All Souls is on a journey of change. Yet change involves loss and grief, even for good changes. Change involves endings so that new beginnings can emerge.
Over the past 12 months, over a hundred surveys have been submitted, dozens of focus groups run, monthly prayer meetings held, our history presented, a special lunch and open-table discussion in May, as well as meetings of committees, Parish Council, and staff to discuss our future vision and directions. For some, this has been an exhaustive/ing process, while others still lack awareness. Currently, we are at the point of drafting our strategic document and making specific goals for 2022 and beyond. More opportunities for your feedback will be available before our launch event in February.
Yet change for established churches is complex and messy. Sustainable development requires the people affected by change to be involved in the new beginnings. It is a process of learning and growth, where the congregation adopts a posture of listening to God and discerning where the Spirit might be at work. It is about disciples of Jesus working with the Spirit and each other to proclaim the story of Jesus afresh and build his kingdom for every generation. Change must not be forced or manipulated, but arise from inner strength and integrity.
Are we ready for change? Different people are at different points on this journey of transition (e.g. shock, denial, awareness, acceptance, experimentation). Regardless of where you’re at, it is important that we work together, express our feelings and listen to each other, and remain focused on our primary task of sharing the gospel afresh to every generation in a changing world.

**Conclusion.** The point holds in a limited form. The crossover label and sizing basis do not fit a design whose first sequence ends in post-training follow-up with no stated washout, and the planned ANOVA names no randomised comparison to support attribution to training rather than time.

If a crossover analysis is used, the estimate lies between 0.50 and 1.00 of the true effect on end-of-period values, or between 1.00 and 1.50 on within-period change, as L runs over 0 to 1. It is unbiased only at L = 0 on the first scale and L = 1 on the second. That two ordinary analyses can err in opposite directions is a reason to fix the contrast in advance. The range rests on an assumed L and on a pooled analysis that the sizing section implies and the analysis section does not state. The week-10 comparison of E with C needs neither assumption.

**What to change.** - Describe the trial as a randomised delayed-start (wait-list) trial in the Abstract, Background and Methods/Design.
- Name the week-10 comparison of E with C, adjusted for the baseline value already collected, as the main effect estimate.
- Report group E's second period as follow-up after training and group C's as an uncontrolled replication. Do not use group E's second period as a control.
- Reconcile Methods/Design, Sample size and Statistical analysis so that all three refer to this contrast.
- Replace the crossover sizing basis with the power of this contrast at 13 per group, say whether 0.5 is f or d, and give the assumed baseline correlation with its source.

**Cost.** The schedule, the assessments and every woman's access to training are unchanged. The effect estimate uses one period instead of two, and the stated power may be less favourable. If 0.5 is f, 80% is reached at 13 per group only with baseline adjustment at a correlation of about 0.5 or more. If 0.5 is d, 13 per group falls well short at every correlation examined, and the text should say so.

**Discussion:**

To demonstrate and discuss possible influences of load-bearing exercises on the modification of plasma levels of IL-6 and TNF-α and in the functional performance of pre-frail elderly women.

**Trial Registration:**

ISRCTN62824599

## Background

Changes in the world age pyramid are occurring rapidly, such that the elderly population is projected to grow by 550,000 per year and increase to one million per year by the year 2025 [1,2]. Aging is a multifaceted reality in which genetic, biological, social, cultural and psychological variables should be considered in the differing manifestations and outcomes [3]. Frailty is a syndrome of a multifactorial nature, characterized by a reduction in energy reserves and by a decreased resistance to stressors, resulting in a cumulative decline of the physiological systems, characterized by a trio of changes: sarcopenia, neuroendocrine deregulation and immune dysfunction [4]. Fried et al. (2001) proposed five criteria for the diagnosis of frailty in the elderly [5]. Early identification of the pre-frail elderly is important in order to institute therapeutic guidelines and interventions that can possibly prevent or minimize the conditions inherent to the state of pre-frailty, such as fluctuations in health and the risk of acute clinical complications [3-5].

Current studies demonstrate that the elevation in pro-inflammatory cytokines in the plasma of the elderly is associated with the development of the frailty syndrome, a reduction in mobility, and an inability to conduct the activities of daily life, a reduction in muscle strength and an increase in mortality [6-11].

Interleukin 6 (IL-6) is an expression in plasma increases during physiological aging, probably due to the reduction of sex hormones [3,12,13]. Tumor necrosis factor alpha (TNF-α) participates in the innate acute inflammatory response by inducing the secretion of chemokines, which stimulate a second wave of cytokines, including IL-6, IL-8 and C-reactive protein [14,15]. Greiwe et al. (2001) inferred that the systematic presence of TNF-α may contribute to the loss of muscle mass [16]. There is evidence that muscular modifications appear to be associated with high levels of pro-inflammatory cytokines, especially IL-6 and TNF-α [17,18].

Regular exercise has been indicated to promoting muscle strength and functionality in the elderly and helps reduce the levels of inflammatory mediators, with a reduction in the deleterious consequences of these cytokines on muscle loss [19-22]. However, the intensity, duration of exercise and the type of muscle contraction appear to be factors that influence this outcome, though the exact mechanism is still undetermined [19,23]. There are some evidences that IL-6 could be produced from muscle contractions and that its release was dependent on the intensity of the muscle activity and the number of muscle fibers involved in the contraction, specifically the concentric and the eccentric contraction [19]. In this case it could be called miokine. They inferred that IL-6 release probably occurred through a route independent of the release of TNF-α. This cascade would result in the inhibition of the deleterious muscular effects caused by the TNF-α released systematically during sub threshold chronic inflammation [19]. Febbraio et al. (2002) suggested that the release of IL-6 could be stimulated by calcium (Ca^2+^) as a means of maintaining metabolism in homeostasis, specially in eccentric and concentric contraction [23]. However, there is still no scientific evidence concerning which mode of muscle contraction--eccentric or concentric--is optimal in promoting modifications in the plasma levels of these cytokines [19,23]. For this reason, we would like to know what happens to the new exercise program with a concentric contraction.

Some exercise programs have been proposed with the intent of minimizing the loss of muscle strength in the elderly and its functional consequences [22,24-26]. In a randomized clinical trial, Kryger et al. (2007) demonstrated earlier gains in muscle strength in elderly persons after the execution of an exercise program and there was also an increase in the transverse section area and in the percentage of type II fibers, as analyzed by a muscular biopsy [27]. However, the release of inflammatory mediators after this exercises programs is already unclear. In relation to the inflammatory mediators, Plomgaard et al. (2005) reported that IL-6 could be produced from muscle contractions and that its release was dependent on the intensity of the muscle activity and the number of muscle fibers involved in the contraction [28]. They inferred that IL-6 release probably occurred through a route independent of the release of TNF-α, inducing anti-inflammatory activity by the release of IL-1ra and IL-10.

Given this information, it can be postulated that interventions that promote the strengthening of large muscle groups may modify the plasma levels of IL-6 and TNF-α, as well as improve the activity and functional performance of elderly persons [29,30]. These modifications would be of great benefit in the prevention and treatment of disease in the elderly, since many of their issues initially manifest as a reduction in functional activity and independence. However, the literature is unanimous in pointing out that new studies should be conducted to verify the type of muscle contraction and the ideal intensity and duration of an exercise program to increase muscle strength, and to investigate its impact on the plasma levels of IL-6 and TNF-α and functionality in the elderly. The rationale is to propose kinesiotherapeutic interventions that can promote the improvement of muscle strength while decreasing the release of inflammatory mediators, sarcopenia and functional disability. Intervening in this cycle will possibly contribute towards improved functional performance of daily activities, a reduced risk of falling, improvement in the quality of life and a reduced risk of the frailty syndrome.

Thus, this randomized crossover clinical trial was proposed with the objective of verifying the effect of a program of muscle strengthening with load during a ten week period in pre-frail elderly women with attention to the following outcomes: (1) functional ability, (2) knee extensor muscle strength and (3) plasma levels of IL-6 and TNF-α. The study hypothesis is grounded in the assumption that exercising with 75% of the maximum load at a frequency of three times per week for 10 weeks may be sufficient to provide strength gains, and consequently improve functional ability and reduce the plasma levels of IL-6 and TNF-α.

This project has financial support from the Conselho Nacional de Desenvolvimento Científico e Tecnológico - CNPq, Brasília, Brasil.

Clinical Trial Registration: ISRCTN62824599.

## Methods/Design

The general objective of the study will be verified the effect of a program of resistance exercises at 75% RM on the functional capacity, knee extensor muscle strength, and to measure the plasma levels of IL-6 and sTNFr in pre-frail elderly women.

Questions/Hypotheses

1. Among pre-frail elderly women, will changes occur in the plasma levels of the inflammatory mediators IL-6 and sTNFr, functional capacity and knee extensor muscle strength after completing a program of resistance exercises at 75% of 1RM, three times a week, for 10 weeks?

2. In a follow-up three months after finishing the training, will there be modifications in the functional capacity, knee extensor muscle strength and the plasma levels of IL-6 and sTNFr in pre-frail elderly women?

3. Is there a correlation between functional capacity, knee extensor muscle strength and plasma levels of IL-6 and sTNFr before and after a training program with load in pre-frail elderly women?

About 50 years ago, the then rector of All Souls’ Langham Place in London, John Stott, wrote an article called ‘The Conservative Radical’. He highlighted that Anglo-Saxons often ‘polarise’ things, especially the debate between conserving the past and agitating for change. His point is that ‘every Christian should have a foot in both camps.’
Stott wrote that ‘Every Christian should be conservative, because the Church is called by God to conserve his revelation, to guard the deposit (cf. 1 Tim. 6:20; 2 Tim. 1:14).’ But Christians must not focus on conserving our preferred style of expression, including style of church services. A ‘radical’ on the other hand, asks difficult questions and tries to change and reform convention and tradition.
Stott argues that Jesus had a foot in both camps. He did not come to abolish the law and prophets, but to fulfil them (Matt. 5:17-8; Jn. 10:35). But Jesus was also radical in his criticism of the Jewish establishment, sweeping away centuries of inherited tradition to renew and restore God’s people. Thus, Jesus was conservative towards Scripture but radical in how to express the faith.
Another Christian author, Jaroslav Pelikan, wrote that ‘Tradition is the living faith of the dead; while traditionalism is the dead faith of the living.’ It is imperative for us, today at All Souls, to pass on the living faith of the Scriptures – being conservative in how we treasure the good news – yet willing to be radical and in how we express this living faith. Let’s work together to be both traditional and radical for Christ and his kingdom!
All Souls Sandringham